Sarah Weiss, Department of Music on leave 2013-2014
See Course Archives for previous year offerings in Music and Javanese Gamelan Performance;
See also, Yale Gamelan Suprabanggo



PHILOSOPHY

*PHIL 210a Eastern Philosophy.
Quang Phu Van
(Substantial Southeast Asian content)
An Introduction to Eastern philosophy through the study of philosophical and religious texts. Topics include reality and illusion, knowledge, self, right and wrong, nonattachment, meditation, aesthetics, meaning of life, and death. (Limited enrollment)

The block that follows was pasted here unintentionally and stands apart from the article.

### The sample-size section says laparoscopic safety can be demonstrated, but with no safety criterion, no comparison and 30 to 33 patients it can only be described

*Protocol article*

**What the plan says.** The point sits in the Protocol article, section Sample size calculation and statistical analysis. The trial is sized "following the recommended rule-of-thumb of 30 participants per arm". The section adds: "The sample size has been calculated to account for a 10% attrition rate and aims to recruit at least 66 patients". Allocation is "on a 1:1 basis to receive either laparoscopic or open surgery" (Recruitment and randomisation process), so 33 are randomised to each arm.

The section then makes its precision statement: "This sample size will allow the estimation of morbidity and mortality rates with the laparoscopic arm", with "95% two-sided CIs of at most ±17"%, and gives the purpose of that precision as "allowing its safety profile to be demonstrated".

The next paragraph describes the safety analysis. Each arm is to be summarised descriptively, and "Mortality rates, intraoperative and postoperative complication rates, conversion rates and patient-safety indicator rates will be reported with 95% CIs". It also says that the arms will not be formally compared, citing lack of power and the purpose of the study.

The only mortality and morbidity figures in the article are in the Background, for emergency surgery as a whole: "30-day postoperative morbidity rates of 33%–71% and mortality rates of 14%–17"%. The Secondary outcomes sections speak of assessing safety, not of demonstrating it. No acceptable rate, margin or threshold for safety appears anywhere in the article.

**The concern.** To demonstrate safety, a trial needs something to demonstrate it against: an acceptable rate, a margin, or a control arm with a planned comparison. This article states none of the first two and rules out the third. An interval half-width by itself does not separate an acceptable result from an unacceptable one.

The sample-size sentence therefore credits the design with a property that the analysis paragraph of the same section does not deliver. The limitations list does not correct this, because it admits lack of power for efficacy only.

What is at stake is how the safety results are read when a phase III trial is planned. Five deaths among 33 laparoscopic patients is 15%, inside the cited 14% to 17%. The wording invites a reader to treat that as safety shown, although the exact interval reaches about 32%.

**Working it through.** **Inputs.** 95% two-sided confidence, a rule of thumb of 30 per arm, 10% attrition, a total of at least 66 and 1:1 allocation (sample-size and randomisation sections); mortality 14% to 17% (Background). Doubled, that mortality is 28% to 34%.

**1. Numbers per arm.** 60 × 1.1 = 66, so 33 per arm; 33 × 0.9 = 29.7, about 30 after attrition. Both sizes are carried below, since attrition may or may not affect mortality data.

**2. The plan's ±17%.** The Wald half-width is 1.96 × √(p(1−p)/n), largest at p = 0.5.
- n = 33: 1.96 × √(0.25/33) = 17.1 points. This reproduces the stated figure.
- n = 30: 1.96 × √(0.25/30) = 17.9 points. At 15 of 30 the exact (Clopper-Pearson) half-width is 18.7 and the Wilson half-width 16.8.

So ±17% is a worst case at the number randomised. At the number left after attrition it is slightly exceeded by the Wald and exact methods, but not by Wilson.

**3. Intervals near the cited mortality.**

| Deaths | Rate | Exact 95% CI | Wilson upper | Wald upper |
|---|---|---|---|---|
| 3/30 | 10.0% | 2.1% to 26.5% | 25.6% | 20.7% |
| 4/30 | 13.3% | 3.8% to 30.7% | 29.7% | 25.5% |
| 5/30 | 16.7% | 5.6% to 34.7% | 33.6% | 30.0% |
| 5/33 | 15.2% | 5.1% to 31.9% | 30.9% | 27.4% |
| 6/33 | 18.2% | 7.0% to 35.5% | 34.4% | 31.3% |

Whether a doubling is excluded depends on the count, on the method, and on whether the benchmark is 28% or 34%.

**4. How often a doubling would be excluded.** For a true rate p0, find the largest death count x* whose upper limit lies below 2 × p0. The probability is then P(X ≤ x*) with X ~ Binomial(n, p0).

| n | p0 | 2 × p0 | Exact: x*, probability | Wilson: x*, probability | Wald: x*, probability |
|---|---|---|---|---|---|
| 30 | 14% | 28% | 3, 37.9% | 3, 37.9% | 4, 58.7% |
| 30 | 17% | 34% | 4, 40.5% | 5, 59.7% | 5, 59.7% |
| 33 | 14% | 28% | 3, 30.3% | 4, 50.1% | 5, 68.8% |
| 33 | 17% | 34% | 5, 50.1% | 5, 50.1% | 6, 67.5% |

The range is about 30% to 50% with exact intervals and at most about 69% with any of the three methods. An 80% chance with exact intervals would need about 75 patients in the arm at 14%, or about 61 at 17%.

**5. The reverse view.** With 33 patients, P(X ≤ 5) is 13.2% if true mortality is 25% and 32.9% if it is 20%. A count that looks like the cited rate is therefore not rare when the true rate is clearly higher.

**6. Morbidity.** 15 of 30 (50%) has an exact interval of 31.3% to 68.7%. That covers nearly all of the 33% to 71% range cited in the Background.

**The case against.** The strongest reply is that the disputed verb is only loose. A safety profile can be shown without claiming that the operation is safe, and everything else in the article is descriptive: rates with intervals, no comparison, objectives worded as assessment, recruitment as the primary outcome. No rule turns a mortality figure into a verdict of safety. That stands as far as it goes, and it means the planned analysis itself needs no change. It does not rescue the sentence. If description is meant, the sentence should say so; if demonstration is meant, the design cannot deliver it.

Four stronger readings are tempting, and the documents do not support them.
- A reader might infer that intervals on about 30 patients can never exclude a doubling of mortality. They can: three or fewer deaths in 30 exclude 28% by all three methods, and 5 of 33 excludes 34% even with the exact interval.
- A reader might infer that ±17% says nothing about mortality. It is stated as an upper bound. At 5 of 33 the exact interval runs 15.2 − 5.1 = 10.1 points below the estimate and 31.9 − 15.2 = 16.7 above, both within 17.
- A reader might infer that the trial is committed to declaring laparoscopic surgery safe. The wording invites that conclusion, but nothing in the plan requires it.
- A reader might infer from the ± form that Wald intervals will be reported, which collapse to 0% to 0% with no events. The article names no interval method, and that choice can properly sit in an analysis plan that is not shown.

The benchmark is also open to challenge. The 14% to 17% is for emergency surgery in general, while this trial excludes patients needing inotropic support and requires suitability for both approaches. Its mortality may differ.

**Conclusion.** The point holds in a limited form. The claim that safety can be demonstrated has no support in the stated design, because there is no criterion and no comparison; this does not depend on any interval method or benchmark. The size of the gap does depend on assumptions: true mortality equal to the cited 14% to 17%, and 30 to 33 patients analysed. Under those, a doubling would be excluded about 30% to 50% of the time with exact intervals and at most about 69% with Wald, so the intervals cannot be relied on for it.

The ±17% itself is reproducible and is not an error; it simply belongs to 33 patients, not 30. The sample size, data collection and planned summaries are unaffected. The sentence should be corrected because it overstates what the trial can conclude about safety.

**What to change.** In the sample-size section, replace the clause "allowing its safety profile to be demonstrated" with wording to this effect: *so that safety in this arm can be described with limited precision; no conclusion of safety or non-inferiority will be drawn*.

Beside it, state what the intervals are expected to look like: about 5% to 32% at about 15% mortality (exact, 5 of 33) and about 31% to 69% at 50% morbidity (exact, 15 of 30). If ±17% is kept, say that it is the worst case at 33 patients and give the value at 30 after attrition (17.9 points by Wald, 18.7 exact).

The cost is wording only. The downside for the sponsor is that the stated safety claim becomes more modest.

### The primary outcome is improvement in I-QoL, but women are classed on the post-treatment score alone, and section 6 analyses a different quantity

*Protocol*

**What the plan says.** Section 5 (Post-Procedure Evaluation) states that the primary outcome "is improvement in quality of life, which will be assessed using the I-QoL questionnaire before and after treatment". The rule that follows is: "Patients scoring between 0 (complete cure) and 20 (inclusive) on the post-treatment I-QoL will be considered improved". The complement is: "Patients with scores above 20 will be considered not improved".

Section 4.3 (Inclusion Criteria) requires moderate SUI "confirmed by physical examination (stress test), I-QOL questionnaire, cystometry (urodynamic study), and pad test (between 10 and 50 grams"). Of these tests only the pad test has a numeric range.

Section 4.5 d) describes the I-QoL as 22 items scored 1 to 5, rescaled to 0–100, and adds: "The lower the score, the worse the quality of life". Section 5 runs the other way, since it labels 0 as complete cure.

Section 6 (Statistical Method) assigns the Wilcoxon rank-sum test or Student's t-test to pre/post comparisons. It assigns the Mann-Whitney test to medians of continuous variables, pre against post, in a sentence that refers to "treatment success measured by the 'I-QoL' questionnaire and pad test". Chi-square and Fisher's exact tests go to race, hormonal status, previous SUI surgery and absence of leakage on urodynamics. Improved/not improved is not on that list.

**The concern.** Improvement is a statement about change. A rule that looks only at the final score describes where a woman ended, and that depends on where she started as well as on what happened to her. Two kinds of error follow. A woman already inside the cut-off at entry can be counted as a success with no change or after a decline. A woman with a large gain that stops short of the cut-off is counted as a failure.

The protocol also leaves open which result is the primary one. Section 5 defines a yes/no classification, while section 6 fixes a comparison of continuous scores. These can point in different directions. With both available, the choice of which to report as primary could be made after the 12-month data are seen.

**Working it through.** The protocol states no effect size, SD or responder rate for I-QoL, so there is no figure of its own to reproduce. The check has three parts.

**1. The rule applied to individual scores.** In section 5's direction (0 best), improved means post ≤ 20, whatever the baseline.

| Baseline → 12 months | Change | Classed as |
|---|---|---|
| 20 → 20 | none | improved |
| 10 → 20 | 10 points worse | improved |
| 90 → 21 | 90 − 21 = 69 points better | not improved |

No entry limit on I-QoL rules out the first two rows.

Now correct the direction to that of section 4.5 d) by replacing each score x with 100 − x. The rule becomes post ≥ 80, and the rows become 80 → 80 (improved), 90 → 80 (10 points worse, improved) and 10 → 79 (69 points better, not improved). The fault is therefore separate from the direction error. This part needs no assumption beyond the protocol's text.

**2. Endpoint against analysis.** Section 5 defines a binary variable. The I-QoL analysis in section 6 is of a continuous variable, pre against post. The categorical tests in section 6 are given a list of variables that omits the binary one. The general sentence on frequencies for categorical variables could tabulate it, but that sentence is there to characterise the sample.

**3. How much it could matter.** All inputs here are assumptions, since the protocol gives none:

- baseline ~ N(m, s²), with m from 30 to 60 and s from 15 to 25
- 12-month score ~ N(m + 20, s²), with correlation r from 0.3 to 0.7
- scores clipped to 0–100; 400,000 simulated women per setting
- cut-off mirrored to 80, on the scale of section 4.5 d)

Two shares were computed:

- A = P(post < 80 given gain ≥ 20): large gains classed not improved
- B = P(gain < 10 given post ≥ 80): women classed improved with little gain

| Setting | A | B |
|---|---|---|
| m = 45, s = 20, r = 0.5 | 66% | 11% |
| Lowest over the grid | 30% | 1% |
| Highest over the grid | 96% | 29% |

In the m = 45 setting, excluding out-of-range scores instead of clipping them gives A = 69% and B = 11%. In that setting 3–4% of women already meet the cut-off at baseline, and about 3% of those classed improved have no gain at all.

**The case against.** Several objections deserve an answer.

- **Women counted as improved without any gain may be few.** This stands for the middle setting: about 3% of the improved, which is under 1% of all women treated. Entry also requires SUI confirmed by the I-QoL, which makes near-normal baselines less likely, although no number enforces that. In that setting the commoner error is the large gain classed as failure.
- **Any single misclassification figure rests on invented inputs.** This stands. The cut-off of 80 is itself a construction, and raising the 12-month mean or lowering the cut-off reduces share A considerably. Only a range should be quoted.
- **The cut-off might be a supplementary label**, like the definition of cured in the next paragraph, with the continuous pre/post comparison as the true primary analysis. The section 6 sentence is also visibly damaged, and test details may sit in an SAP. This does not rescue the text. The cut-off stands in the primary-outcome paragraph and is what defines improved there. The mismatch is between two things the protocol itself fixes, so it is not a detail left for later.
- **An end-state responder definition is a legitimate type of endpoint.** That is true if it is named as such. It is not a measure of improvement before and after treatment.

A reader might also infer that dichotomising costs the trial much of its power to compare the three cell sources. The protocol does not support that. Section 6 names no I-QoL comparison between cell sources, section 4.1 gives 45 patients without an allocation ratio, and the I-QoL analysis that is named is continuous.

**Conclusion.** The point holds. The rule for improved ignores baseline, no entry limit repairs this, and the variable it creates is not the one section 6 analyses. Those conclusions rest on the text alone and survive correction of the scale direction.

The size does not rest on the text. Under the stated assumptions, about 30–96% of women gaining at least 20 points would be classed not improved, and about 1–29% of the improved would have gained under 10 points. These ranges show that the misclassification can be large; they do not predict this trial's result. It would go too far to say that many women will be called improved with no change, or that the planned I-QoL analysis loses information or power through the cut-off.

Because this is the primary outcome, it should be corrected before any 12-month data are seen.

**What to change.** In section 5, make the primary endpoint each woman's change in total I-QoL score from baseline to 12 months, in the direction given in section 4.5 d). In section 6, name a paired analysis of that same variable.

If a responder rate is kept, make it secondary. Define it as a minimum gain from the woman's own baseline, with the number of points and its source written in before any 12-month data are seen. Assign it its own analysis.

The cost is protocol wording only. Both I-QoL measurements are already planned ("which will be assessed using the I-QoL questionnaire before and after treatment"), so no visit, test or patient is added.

*[OFFERED SUMMER SESSION ONLY]


POLITICAL SCIENCE

PLSC 420a,
Rivers: Nature and Politics. James C. Scott
See EVST 424 for course descsription
(Partial Southeast Asian content)


PLSC 779a Agarian Societies: Culture, Society, History, and Development. See ANTH 541a for description.
(Partial Southeast Asian content)
Michael McGovern, Kalyanakrishnan Sivaramakrishnan, James C. Scott
(some/partial Southeast Asian content)


RELIGIOUS STUDIES

RLST 300b,  Ritual and Performance  Patricia Hardwick
(Substantial Southeast Asian content)